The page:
Following the movie, Denise Shick will join us via Zoom for a Q & A session.

8960cb_6d8e3bf9bd174e51a9c29e9541c73352_mv2.jpg

Denise Shick is the Founder and Director of Help 4 Families, a Christian ministry that compassionately reaches out to family members who are grappling with the emotional and spiritual issues encountered when a loved one identifies as transgender. She is the author of My Daddy’s Secret, When Hope Seems Lost, Understanding Gender Confusion—A Faith Based Perspective, and has published articles in The Federalist, American Thinker, The Daily Signal, and BarbWire.

The Vanity Of Running Programs

What God Has Been Doing In Me Lately

Over the past year or so I have had an increasing desire to see the Holy Spirit at work in a new and powerful way. I have been asking God to start with me. Little did I know that telling God that I want to know and experience him as much as I possibly can that it would mean…pain. Why did I fail to recognize this? Your guess is as good as mine. The pain came from confession and repentance of sin in my own life. I think back to Isaiah right before God sends him out on mission. First things first. Isaiah must see God in all of his holiness and glory and simultaneously be undone by his own sin. Then Isaiah is ready to do ministry. As I have been reflecting on spiritual renewal it seems the pattern over and over again in Scripture is that repentance is the starting point for God to be at work in a new way.

The beautiful thing about confession and repentance is that there is a renewed sense of intimacy and joy in Christ. The worship songs you hear are sweeter. You begin crying when you hear stories of how God is at work. There is a energy and determination that grows within you to see the sleepy awakened and the lost saved. There is no better place to be then just one step closer to Christ.

The Vanity Of Running Programs

As I have been praying for the Spirit to be at work in a new way in my life, family, church, and the community all around me I have become aware of the futility of simply running programs in the church. First you must understand that as a church we have talked about our mission (the Great Commission), we have brought in a consultant to help us work on our Vision (Deeply Rooted In Six Counties). We just wrapped up working with another consultant to help us develop a leadership pipeline. I definitely believe we need to plan and strategize, but it is not enough. Not nearly enough.

I am preaching through the Psalms of Ascent and this coming Sunday I am preaching on Psalm 127. Here is are the first two verses:

1 Unless the LORD builds the house,

those who build it labor in vain.

Unless the LORD watches over the city,

the watchman stays awake in vain.

2 It is in vain that you rise up early

and go late to rest,

eating the bread of anxious toil;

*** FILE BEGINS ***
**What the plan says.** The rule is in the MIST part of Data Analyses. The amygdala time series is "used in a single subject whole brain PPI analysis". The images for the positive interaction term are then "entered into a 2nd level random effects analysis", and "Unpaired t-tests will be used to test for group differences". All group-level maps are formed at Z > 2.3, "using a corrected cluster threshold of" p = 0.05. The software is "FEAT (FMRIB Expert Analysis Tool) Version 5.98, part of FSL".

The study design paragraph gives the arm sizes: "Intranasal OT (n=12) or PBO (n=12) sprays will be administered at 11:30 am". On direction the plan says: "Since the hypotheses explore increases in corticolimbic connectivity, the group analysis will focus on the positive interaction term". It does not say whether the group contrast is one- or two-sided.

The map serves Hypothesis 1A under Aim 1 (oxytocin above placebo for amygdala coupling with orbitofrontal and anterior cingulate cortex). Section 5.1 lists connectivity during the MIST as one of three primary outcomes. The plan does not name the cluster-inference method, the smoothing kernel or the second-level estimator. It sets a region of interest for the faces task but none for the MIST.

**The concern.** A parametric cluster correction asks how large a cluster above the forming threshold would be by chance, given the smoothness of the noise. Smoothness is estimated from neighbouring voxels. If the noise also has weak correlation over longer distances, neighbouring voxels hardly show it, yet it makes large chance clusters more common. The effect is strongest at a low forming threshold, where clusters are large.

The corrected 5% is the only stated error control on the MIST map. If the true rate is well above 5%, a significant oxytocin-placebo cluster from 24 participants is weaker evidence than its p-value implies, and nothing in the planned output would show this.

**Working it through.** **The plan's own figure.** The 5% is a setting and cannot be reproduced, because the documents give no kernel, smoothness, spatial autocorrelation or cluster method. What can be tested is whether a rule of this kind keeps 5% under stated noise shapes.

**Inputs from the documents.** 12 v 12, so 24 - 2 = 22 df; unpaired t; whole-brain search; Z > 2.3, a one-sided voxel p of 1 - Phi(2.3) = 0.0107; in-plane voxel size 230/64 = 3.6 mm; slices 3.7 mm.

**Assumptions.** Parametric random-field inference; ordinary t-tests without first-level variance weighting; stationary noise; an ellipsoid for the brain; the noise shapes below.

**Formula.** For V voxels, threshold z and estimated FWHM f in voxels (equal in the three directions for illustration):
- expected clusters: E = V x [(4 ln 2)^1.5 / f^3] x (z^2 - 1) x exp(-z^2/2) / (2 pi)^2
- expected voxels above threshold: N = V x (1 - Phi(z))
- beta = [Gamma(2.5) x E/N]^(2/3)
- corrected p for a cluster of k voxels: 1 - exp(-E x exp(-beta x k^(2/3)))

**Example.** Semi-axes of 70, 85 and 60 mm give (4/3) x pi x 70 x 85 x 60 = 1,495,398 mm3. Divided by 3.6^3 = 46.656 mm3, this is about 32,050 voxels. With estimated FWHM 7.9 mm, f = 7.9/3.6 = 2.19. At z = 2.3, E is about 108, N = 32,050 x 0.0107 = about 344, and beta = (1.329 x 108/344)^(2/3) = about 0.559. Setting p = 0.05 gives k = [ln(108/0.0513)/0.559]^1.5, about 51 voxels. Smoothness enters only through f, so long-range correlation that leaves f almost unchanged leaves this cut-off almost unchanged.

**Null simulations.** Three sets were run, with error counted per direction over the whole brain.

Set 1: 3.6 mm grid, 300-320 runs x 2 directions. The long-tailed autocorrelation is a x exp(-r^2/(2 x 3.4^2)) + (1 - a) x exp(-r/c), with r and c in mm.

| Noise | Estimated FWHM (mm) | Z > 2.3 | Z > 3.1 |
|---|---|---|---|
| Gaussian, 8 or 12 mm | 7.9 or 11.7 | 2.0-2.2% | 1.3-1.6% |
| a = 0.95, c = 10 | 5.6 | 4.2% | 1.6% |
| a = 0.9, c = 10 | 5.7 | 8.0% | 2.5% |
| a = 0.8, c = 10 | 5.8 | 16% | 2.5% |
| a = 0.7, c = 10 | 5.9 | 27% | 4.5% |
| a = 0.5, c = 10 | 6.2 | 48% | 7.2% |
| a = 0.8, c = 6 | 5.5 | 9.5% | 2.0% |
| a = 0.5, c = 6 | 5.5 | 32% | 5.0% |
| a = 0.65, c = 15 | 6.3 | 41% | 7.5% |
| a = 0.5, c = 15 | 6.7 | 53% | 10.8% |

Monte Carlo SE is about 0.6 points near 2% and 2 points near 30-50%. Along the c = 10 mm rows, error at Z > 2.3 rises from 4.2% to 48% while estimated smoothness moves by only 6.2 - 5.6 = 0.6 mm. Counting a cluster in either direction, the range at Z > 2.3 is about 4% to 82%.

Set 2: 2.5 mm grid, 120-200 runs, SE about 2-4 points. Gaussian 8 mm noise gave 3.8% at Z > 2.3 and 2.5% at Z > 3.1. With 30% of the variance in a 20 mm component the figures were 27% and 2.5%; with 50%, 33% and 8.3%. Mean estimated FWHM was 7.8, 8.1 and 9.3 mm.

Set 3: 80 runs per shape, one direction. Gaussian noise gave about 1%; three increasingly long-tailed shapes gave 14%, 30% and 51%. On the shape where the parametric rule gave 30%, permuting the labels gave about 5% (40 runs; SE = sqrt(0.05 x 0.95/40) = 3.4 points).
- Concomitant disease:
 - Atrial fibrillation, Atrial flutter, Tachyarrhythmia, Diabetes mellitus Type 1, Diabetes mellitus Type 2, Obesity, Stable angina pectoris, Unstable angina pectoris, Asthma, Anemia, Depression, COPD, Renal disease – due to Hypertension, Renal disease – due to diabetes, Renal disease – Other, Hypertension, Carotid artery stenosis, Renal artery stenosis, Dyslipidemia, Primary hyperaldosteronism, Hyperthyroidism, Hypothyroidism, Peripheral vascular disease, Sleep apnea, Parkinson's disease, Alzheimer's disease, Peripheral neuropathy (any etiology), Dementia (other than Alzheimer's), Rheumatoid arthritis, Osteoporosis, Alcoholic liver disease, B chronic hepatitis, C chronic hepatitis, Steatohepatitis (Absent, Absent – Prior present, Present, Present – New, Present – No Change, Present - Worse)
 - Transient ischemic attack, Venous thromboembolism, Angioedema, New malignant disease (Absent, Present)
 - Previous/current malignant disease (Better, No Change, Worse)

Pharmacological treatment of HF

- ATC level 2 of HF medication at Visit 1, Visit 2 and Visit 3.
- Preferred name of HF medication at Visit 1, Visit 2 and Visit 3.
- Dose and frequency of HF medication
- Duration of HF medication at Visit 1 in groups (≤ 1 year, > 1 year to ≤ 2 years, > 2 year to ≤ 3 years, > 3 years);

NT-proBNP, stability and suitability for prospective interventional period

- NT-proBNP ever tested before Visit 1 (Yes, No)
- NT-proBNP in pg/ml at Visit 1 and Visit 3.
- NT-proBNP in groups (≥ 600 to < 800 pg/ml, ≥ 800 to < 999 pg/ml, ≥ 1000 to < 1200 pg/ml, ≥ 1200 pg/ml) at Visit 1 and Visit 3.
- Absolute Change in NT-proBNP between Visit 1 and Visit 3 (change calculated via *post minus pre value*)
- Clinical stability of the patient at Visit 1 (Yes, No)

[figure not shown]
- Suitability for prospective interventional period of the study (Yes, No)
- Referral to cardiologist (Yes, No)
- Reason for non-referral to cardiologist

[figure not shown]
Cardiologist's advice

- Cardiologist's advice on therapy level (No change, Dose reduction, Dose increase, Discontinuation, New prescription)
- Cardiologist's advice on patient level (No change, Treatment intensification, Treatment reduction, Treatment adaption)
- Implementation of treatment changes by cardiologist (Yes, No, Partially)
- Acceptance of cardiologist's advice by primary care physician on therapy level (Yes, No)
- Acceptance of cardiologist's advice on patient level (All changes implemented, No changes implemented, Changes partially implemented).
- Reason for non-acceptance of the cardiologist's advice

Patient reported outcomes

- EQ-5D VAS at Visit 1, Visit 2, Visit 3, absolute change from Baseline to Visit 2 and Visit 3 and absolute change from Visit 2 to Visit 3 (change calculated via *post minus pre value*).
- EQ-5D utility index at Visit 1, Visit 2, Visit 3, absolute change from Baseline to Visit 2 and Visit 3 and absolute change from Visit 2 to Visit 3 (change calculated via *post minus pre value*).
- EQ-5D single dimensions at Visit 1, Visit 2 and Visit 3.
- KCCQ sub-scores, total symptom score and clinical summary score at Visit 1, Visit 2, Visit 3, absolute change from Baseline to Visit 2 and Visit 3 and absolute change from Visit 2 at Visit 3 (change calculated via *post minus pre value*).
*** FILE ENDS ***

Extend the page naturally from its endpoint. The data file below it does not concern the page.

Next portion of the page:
for he gives to his beloved asleep.

Perhaps another way of putting is that unless the LORD (YAHWEH) builds the house you are just wasting your time. Three times in this passage Solomon tells us that doing things in our own power and strength is nothing more than spinning our ministry wheels. Lots of smoke but no fire.

Maybe we are all asking the wrong questions. We ask things like, how did it go on Sunday? Who was there? How many were there? I’m thinking the better question is, how was the Spirit of God at work? What took place that only can be explained by the Holy Spirit being present and active?

These questions, kinda like repentance, lead to pain. Perhaps some of you in ministry know what I mean. It’s much easier to count numbers than it is to honestly evaluate if the Holy Spirit is really at work or not.

What Would Spiritual Renewal Look Like?

The elders and I are reading a wonderful book by Ray Ortlund Jr called “When God Comes To Church: A Biblical Model For Revival Today.” You can get the book for free HERE. It is excellent. It is biblical. It is dangerous. Why do I say dangerous? Because it is wrecking me for the status quo and giving me a stronger desire to see God at work in our church and community. Ortlund describes renewal like this:

When God rends the heavens and comes down on his people, a divine power achieves what human effort at its best fails to do. God’s people thirst for the ministry of the Word and receive it with tender meltings of the soul. The grip of the enslaving sin is broken. Reconciliation between believers is sought and granted. Spiritual beings, rather than material things, capture people’s hearts. A defensive, timid church is transformed into a confident army. Believers joyfully suffer for their lord. They treasure usefulness to God over career advancement. Communion with God is avidly enjoyed. Churches and Christian organizations reform their policies and procedures. People who had always been indifferent to the gospel now inquire anxiously. And this type of spiritual movement draws in not just the isolated straggler here and there but large numbers of people. A wave of divine grace washed over the church and spills out on the world. This is what happens when God comes down. And that is how we can pray for the church today.

My response to this? Holy Spirit come.

All Of This Leads To Prayer